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Acadia Parish Louisiana Biographies and Biographical Sketches

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Taylor, Capt. John M., Biography

The subject of this sketch, CAPT. JOHN M. TAYLOR, Church Point, was born October 31, 1840, in Holmes county, Miss. He is the son of Job Taylor, an eminent physician of Richland, Miss., and Mathilda (Cotton) Taylor. Dr. Job Taylor was a native of South Carolina, and his wife of North Carolina. They were married in North Carolina and removed from there to Alabama, where they only remained, however, a short while, locating in Mississippi, where the Doctor engaged in planting and practicing his profession. There were born to them nine children - six sons and three daughters. Mrs. Taylor died in 1874 and her husband in 1885. At the time of their death they were residing at Longview, Tex., where they had removed several years previous. Captain Taylor enlisted in the confederate states army in 1861. His field of operation was chiefly in Virginia. He participated in the battles of Second Manassas, Seven Pines and various others. In 1863 he was discharged on account of disability. He returned to Texas, remaining there only a short time, however, when he enlisted again in the army, joining the First Texas Rangers, under Col. W.P. Lane. At this time he was second lieutenant of the company, and was soon afterward promoted to captain and assigned to post duty the last six months of the war in Opelousas, La. After the war he engaged in the practice of law at Opelousas, and subsequently became a school-teacher, in which occupation he still continues, in connection with farming. He is a correspondent of the "Times Democrat," "Opelousas Courier," and the "Crowley Signal." He has acquired considerable local distinction as a writer. He was married in January, 1865, to Miss Delia Garrigues, daughter of Judge Adolphe and Delia (Webb) Garrigues. To them have been born nine children - four sons and five daughters, viz.: George G. (printer in the "Signal" office, at Crowley), Delia (a public-school teacher in Acadia parish), John M., Helen, Liso, Henry, Paul, Cecelia and Mary L. Their mother died in 1887, near Opelousas. She was a member of the Catholic church. The Captain owns thirty-two acres of land in the vicinity of Opelousas. He is a member of the Episcopal church. During Governor Nicholls' first administration he was elected superintendent of public instruction of St. Landry, Acadia at that time not being a parish. He has taken an active part in the improvement of the public-school system in the state by the contribution of many articles to the parochial newspapers, urging an efficient school system and the establishment of a liberal and ample school fund. He will continue his labors in behalf of popular education in the future and endeavor to place the school system on a solid basis in Acadia parish. [Source: Biographical and Historical Memoirs of Louisiana; Chicago; The Goodspeed Publishing Company, 1892]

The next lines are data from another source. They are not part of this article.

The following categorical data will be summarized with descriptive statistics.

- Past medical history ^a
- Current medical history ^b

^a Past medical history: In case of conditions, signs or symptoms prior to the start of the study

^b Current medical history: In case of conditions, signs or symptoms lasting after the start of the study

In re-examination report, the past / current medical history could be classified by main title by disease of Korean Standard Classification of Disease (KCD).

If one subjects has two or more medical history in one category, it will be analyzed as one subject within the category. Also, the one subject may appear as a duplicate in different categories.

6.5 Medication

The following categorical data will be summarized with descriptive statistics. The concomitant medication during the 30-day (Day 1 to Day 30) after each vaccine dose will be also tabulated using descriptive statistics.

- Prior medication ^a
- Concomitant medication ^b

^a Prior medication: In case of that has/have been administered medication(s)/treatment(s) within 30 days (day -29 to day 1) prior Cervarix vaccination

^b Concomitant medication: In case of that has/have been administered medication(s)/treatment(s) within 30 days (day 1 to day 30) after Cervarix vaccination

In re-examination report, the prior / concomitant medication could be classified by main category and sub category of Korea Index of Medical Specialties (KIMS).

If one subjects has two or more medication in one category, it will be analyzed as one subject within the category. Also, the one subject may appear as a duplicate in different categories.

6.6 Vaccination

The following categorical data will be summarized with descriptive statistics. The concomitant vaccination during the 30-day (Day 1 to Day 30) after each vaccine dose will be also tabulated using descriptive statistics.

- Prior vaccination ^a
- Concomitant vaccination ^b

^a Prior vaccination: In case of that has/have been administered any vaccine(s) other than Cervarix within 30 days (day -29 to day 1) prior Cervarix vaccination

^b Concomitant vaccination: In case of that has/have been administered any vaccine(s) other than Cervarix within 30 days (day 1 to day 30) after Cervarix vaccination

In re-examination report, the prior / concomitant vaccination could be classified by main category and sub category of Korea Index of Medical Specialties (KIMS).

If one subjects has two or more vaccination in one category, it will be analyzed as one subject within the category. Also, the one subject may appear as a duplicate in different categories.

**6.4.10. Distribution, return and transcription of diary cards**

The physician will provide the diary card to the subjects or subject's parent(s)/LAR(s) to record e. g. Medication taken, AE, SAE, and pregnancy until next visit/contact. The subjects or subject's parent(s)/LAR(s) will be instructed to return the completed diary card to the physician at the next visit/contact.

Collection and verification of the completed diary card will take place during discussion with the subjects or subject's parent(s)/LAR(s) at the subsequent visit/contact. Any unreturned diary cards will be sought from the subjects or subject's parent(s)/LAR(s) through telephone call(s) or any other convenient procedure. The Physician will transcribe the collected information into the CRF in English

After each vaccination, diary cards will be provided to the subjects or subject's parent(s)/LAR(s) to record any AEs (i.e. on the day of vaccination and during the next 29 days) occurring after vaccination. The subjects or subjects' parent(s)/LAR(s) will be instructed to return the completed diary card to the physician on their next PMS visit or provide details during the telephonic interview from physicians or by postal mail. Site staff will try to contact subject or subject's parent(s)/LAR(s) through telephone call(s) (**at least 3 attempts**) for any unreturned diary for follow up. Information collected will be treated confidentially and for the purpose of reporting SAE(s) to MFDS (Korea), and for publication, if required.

Webb, Col. James Biography

The manager of the rice mill at Rayne, La., is COL. JAMES WEBB, who, also owns a plantation on Plaquemine Brulee and a cattle range went of Rayne upon which he grazes about 600 head of stock. Colonel Webb has taken an active part in the local public affairs since being engaged in business at this place. Before the war he served for fourteen years as justice of the peace, and in 1874 was a state representative of St. Landry parish in the lower house. He was a delegate to the national convention at St. Louis in 1888 that nominated Grover Cleveland for president. Colonel Webb married, in 1853, Miss Nancy Laughlin, of St. Landry parish. To them four children, three of whom are living, having been born, viz.: Rufus C., M.D., Rayne; Hines C., M.D. Crowley; and Laura Bertha, at home. John (deceased) was a merchant of Plaquemine Brulee. He died in 1881. Colonel Webb has given each of his children a thorough collegiate education. His family are members of the Methodist Episcopal church, south. [Source: Biographical and Historical Memoirs of Louisiana; Chicago; The Goodspeed Publishing Company, 1892]